The Chines side had a wicked plan that this land of Tibet should ave upheld the responsibilities of the preceptor-patron relationship, while ultimately, they would bind us as servants. Those schemes have dissolved, like a clump of sand or like a rainbow in the sky; sentient being have arrived at a fortunate time in which they can experience happiness and joy with religion and resources. From this point onward, the following out to be put into practice by all people – monks and lay people, the powerful and the weak – as mentioned above:

1) Finding and offering respects to this precious Buddhism, the foundation of whatever benefit and happiness have come to this part of the world, depends upon the preservation of the sacred places. Hence, people should untiringly take responsibility for continuously proffer worship at all monastic institutions and caring for them without distinctions, including the great sites – Rasa Trülnang and Gyetap Ramoché temples in Lhasa – and Tradruk and Samyé, and the three monastic seats, Drepung, Sera, and Ganden monasteries.

2) The abbots, teachers, and monks, of the various Buddhist schools without distinction should enhance the pure traditions of sūtras and the old and new tantras before they decline. Those traditions that have declined should be restored, and the rituals should be explained and studied. There must be enhanced efforts and exerted in teaching, learning, and meditating and in the protection and observance of the precepts.

3) High government officials involved in collecting taxes or enforcing the law should perform their jobs jobs honestly; both the government and the people must be untiring in their efforts to make improvements. Beyond that, central government officials posted at Ngari Korsum and Domé are coercing their subject citizens to purchase commercial goods at high prices and have imposed transportation rights exceeding the limit permitted by the government. Houses, properties, and lands belonging to subject citizens have been confiscated on the pretext of minor breaches of the law. Furthermore, citizens’ limbs have been amputated as a form of punishment. Henceforth, such sever punishments are forbidden.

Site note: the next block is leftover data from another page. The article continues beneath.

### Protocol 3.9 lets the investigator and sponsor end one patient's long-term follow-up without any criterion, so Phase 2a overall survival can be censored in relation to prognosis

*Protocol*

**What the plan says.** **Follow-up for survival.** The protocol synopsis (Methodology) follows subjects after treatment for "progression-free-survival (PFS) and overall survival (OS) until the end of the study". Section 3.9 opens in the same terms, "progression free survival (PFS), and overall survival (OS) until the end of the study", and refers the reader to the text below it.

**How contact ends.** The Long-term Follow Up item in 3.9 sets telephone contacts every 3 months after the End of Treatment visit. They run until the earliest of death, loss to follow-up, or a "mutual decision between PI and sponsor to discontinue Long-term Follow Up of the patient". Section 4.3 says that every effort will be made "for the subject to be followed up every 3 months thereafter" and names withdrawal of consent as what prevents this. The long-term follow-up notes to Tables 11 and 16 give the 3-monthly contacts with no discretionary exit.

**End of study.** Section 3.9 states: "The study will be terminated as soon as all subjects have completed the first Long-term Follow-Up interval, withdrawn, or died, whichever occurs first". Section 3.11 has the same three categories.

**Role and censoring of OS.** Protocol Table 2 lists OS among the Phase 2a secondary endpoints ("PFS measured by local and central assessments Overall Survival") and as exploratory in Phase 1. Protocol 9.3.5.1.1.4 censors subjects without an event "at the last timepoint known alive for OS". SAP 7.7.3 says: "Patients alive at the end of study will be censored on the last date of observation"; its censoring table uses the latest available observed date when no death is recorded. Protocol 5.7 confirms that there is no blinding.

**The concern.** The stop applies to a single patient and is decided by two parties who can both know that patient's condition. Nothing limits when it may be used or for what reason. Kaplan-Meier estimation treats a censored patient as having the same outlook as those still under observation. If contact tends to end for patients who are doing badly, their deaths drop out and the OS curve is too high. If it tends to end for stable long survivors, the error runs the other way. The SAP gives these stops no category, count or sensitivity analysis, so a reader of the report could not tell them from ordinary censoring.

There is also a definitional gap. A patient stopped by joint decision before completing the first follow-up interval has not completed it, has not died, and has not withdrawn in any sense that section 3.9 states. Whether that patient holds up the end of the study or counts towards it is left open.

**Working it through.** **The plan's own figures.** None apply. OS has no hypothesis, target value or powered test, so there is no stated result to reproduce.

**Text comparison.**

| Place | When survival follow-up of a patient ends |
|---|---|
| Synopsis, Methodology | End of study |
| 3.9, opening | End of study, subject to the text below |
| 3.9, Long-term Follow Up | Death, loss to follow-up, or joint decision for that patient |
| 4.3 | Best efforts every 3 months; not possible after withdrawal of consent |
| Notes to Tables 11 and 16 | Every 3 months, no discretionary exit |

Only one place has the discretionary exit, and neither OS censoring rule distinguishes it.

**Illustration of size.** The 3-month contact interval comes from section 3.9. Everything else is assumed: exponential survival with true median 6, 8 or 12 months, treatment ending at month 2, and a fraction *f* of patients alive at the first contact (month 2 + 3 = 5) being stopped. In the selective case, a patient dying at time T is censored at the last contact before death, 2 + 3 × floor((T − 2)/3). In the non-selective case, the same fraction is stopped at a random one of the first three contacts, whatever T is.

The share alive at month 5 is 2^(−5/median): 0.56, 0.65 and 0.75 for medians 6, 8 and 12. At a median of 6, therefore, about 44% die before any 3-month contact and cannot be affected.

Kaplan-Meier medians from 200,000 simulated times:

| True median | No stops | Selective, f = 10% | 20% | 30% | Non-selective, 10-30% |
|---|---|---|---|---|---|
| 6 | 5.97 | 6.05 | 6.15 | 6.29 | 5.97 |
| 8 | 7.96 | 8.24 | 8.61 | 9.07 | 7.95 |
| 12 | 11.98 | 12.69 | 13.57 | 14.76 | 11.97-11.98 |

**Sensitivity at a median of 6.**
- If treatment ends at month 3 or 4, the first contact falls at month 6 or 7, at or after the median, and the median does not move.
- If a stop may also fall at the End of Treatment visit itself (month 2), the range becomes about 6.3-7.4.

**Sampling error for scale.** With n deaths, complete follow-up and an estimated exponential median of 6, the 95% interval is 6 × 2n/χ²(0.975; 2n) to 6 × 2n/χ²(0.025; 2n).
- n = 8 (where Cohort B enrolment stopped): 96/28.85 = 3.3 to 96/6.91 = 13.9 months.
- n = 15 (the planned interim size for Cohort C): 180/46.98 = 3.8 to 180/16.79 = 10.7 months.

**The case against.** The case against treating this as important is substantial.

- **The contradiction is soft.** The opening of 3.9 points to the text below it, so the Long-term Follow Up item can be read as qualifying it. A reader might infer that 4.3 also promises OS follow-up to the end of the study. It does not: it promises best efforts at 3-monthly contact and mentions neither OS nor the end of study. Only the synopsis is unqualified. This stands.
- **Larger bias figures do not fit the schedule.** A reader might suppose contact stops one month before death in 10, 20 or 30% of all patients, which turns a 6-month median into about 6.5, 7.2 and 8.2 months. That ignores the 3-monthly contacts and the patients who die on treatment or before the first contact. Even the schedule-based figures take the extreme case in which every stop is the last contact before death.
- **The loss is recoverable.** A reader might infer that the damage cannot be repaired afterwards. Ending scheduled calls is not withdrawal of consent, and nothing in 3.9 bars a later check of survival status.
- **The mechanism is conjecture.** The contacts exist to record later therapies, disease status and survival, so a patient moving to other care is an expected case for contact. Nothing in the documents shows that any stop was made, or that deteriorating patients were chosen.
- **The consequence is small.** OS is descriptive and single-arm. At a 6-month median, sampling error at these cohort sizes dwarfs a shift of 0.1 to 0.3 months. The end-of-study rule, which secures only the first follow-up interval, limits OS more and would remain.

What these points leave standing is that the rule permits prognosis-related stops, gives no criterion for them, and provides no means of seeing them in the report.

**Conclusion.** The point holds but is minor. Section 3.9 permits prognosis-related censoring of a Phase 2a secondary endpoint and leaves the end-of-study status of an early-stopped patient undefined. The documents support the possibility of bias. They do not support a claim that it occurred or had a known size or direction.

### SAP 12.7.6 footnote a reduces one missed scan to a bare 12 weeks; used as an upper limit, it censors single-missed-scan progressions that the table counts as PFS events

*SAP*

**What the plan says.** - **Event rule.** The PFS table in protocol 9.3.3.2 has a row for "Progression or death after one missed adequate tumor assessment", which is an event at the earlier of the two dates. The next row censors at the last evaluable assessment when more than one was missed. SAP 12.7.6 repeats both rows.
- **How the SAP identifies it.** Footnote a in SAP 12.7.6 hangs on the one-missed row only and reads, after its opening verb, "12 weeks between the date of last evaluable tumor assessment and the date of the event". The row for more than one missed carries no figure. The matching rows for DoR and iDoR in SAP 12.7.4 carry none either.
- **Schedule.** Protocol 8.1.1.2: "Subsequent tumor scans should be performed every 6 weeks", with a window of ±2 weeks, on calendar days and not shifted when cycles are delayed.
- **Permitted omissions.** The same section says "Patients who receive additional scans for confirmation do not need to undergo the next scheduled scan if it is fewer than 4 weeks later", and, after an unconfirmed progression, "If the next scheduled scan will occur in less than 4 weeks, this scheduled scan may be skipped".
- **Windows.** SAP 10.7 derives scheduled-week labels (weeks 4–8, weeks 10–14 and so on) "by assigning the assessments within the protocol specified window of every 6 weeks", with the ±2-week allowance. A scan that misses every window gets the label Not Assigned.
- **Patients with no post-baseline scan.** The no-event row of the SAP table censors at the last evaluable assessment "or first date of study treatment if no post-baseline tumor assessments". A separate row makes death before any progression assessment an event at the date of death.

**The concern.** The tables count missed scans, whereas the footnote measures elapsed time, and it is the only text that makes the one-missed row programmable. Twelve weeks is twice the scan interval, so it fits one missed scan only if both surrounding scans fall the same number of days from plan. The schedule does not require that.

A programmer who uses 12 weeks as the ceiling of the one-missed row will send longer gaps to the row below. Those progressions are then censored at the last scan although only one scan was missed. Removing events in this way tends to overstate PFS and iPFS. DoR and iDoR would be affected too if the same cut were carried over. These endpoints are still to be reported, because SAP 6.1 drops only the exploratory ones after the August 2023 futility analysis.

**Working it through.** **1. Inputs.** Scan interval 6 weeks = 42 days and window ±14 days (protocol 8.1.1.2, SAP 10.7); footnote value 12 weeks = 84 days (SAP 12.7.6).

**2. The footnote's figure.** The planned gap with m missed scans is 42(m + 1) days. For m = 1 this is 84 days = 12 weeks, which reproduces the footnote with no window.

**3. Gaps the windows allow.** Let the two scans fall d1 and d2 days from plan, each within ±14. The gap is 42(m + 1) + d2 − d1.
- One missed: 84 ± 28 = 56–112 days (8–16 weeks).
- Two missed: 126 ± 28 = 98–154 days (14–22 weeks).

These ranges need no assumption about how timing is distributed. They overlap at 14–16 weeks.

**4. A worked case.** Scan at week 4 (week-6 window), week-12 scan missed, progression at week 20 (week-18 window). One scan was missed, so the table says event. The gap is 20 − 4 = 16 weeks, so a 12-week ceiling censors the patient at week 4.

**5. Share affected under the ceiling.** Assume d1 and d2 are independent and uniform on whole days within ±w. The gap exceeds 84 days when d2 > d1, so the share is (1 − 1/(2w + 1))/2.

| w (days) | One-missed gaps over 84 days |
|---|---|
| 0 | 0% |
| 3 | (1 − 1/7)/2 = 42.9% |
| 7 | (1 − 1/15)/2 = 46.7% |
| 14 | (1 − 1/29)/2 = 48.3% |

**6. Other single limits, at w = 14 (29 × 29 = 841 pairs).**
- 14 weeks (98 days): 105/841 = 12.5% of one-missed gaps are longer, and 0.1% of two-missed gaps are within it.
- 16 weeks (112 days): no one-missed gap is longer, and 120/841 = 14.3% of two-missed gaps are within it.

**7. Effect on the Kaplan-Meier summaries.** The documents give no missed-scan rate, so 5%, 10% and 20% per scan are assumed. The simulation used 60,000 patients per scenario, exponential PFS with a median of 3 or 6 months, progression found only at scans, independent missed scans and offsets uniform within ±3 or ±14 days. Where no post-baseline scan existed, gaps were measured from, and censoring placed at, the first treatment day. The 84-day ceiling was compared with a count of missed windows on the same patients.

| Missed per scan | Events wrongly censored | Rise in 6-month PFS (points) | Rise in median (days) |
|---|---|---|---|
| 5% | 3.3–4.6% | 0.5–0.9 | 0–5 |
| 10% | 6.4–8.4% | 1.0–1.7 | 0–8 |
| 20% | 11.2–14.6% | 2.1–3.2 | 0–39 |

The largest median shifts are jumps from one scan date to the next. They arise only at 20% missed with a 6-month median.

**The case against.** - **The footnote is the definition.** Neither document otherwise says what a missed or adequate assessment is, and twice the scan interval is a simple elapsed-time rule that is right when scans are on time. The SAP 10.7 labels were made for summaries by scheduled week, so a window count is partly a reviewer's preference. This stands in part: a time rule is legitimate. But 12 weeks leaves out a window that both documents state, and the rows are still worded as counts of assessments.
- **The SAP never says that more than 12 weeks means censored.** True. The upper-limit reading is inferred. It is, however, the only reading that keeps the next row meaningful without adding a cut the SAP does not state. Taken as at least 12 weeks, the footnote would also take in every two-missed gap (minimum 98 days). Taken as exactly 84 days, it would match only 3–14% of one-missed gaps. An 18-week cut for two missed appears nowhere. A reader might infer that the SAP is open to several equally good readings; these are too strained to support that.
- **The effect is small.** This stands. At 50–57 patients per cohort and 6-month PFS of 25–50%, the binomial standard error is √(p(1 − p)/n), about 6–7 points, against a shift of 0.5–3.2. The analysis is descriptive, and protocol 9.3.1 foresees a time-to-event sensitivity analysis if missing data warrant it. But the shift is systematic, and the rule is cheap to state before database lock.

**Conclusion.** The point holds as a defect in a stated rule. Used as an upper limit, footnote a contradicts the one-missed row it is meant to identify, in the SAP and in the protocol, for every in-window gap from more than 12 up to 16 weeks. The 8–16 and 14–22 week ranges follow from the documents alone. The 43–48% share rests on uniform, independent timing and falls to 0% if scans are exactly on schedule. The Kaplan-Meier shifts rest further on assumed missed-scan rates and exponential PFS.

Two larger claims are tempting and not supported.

4) Tibet does not have wealth, power, and technology like other nations. It is a free country abiding in peace and happiness in accordance with our religion. If these days, through taking greater responsibility in the duties, civil and military officials can enhance our military preparedness, enabling us to protect the stability of our territory, then the minor hardships that arise among the tax conscripts and at waysides along the roads in Kham can be mitigated. Upon giving detailed consideration to the historic reasons for the improper land claims the Chinese have made on us through time, all Tibetans should volunteer, without needing to be persuaded. Everyone ought to take greater responsibility for protecting and defending our land.

In addition, by tirelessly scouting along the borders in the highlands and the lowlands, to the south and north, people should remain vigilant in not permitting foreign spies to enter. If even minor suspicious rumors emerge, people must send a report to the government immediately by pony express or by traveling daily. Naturally, people are not permitted to undertake provocative actions based on minor pretexts, whether it is out of boredom or for no reason at all.

5) Tibet has few people and a tremendous amount of uninhabited land. Yet, even though some industrious people have considered clearing land, the local leaders have objected out of greed. Landlords, being unable to do anything at all to put such plans into effect themselves, are jealous about others’ endeavors. Hence, these improper practices which undermine the foundations of our progress in all sorts of ways are not at all auspicious for oneself or others. Henceforth, industrious people whose homes have deteriorated can clear land amidst whatsoever unused public lands there are. Hence, government, private, or religious interests are not permitted to obstruct in any way whoever is able to plant things like willow and mustard that will lead to improvements. Land taxes will not be collected until three years have passed; after that the land will be assessed for its size and usefulness. The cultivator will have to pay taxes to the government a royalty to the landlord every year. The land will belong to the cultivator in perpetuity.